The Swedish parliament has approved a government proposal to close Barsebäck 2 at the end of 2004 "if possible".
Bo Bylund, who was appointed last year by the government to work out an agreement with nuclear operators on the details and timetable for the eventual closure of their nuclear facilities, is now expected to deliver the results of these negotiations at the end of April 2004. However, nuclear utility leaders have said that they will not enter discussion over the future of energy policy in Sweden until the country's nuclear tax has been abolished.
The government told parliament that conditions necessary for enforcing the closure of the unit before the end of 2003 could not be met, while industry minister Leif Pagrotsky said that he hoped the matter would be solved "before the end of 2005".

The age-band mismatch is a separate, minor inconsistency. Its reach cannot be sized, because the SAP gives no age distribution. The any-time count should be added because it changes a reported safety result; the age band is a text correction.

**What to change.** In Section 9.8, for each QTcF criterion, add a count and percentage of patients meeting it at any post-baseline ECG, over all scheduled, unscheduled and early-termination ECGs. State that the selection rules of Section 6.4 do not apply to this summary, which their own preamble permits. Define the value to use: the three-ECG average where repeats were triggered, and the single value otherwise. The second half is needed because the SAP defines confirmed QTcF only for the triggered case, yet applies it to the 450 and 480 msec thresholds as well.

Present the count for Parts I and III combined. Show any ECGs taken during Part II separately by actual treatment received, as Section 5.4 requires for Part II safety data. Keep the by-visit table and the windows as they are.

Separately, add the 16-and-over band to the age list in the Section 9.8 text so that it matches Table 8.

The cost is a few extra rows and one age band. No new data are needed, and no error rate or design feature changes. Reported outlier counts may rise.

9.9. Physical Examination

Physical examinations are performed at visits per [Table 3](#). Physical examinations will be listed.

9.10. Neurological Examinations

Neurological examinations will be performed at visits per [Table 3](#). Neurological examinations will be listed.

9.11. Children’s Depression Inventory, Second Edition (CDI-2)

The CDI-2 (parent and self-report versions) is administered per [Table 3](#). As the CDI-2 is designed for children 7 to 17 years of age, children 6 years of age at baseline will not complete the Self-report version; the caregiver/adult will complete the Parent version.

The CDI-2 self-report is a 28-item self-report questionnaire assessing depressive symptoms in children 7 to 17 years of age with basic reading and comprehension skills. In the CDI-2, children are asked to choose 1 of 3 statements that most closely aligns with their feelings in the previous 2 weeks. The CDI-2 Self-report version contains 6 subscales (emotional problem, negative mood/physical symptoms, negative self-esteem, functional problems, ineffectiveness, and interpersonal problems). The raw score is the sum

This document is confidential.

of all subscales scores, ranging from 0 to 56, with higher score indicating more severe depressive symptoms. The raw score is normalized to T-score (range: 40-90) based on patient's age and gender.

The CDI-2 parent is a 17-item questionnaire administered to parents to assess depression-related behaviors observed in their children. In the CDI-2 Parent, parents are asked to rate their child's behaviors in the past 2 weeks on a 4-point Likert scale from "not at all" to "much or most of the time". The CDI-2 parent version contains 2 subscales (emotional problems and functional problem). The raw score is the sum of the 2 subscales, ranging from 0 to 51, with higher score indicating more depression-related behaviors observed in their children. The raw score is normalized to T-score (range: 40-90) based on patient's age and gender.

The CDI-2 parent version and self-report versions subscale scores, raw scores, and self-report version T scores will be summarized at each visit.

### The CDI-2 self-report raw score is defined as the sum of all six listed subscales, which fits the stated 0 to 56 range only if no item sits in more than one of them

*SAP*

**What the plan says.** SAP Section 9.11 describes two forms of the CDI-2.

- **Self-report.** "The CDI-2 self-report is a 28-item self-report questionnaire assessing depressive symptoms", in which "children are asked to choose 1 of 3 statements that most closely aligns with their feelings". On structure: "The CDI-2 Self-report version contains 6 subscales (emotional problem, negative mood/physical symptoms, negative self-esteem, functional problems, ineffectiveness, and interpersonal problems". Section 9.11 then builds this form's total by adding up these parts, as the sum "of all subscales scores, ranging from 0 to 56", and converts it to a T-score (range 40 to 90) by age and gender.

Separately, during the same debate on 10 June, the Swedish Liberal Party told parliament that it would welcome changes in an energy bill in order to enable construction of new nuclear units in the country when needed. Liberal Party spokeswoman for energy and business, Eva Flyborg, said that the party would "welcome a change in the laws to enable utilities to build new nuclear power units when needed."
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